Making the Leap
After making a huge acquisition to expand into services, this computer company needed to completely revise its playbookDOWNLOAD
Facing a more challenging environment for its hardware-focused business, this computer company did what many of its competitors had already done: it acquired a technology services company to reposition itself for growth. The company wasn't new to acquisitions, having executed many of them on its way to becoming a global leader in the industry. But this one was different. It required the company to extend into a whole new business and as the company's largest acquisition ever, it required the combined organization to reassess how it went to market. Now, the company's hardware and services teams are working together to create new opportunities that were out of reach before.
Any major technology company that's been around awhile probably knows a thing or two about acquisitions. But when an acquisition is your biggest ever, in an entirely new area of business, the old tried-and-true approaches to integration aren't enough.
This deal added a thriving service operation to the company's existing hardware business. To pull it off, they had to connect all the wires to make sure the companies worked together functionally — within 45 days of inking the agreement, no less. And an issue-free Day One was table stakes. What really mattered was finding ways to immediately harness the full value of the combined business. To do it, the company needed to reinvent its entire operating model, and then plan its integration accordingly.
Everything was on the table: sales plans, customer strategies and segmentation, global infrastructure requirements, even HR issues such as compensation and benefits. Because everything was on the line.
When managing an acquisition that fundamentally reshapes the acquiring company, there is no time for missteps. That's why it helps if you've been there before. Deloitte had provided services in support of similar integrations and was able to move quickly while helping the company keep risk in check.
For starters, within a week of being engaged we helped the company redefine its operating model. This important job of determining how the new business would be organized set the context for all the integration efforts that immediately followed. Here are some of the highlights.
Remapping client accounts. Each company employed a different organization for supporting their clients. The hardware side was organized by size of customers, while the services side was organized by industry verticals. Although it might seem like a technical challenge, rather than a strategic one, in fact these divergent approaches presented a serious obstacle to the combined company's ability to go to market in a cohesive manner. We helped them rationalize the two companies' customer lists and redefine the segments to eliminate overlap. Now, the company is able to coordinate clearly and consistently between its service and hardware clients using a matrixed approach that combines size and industry considerations. It is also able to align and plan sales quotas and corresponding compensation for the sales teams.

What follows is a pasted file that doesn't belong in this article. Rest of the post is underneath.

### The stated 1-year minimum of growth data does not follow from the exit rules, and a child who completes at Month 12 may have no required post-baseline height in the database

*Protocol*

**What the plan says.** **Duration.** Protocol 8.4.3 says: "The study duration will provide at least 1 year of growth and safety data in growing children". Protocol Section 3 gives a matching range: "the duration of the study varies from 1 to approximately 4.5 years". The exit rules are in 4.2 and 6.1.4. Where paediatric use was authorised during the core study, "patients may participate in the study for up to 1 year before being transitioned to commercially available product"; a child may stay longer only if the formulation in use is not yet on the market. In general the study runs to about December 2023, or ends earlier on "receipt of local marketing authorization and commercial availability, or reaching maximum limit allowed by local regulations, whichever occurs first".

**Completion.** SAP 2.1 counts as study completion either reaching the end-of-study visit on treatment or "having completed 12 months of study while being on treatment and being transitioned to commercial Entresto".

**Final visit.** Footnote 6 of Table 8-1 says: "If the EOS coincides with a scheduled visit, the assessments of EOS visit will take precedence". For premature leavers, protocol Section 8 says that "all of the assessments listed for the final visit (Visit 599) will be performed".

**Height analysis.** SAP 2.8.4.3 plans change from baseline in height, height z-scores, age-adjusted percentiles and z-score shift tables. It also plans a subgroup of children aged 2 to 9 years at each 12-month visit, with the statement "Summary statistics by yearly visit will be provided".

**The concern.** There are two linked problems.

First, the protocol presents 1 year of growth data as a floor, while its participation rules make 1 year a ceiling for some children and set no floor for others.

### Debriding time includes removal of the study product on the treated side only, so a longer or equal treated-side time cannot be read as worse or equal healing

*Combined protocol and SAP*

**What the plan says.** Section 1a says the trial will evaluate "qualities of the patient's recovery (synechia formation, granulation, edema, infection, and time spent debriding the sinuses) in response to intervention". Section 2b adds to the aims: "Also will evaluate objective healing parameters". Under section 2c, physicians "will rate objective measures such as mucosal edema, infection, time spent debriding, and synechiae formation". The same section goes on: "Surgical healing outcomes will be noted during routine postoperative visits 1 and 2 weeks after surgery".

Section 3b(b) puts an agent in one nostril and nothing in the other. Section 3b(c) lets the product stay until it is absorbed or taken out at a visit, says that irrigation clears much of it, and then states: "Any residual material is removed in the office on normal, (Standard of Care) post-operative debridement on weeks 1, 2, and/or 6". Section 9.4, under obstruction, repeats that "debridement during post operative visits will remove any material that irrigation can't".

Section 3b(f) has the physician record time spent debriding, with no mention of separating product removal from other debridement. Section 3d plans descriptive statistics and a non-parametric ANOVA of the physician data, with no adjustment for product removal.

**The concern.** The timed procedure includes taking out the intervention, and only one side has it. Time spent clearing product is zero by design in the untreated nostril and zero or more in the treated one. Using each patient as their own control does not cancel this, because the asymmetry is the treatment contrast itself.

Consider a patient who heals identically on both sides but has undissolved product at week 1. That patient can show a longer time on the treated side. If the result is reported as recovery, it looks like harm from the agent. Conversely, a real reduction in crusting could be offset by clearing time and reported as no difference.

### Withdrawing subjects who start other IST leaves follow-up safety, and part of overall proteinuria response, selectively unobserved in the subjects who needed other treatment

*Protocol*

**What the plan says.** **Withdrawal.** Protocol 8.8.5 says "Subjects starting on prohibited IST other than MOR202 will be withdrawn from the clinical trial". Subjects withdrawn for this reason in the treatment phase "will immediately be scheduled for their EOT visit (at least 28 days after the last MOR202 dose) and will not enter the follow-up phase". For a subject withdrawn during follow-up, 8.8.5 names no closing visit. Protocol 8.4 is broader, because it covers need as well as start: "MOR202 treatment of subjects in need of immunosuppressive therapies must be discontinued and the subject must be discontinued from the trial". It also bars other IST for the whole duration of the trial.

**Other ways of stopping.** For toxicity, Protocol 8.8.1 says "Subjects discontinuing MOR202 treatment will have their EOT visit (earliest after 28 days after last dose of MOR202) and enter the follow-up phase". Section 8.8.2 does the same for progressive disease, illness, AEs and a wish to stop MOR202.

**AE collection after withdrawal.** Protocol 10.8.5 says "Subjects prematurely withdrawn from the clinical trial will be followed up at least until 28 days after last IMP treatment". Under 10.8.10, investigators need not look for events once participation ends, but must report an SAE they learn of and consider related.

Go-to-market sales playbook. It's one thing to combine companies with the promise of a strong, unified selling approach. But it's another thing to actually make that vision a reality. Sales force integration, sales compensation and sales quota plans all had to be revised to enable an overarching sales strategy that effectively combined the service and hardware businesses.
Change management. Like many acquisitions, this one had a “reverse takeover” effect. That is, in many areas the acquired services company actually employed more advanced tools, processes and methodologies than the acquirer. So instead of requiring the acquired company to adopt its ways, the tables were turned — the hardware company needed to integrate with the services company's approach in order to succeed in new markets. This made communications and change management even more important than usual — requiring a level of effort and focus over and above the standard challenges that accompany any acquisition. Our team helped both companies engage their employees in new ways to ease the path toward a smooth transition.
Integration management. In addition to the strategic challenges, both companies had large global operations with considerable overlap in many countries, which made the tactical task of functional integration extremely challenging. We helped the company manage 17 integration work streams (everything from HR, procurement and facilities to finance and go-to-market teams) providing them with planning guidelines, tools and templates from our M&A methodology. The companies used different systems and had deeply entrenched processes and governance, all of which had to be reworked. Our team used a range of tools and methodologies developed through our work in support of other acquisitions to help the company in its efforts to achieve an issue-free Day One.
In addition to tackling specific integration challenges, our team provided direct, objective input that helped the client get more value from every step of the integration process.
Although the combined company was fully prepared to operate on Day One of the merger, that accomplishment would have been a hollow victory if the companies had not been integrated in a way that positioned them to capitalize on their combined strengths and deliver breakout value. Unlike many acquisitions, this deal was undertaken to meet specific revenue growth objectives. The company is already on track to meet or exceed its revenue goals, and in the immediate future expects to:
In many ways, the integration has only just begun. With an effective strategy in place, there is still much to accomplish. Today, we continue to work with the company to help them in their efforts to bring its vision to life.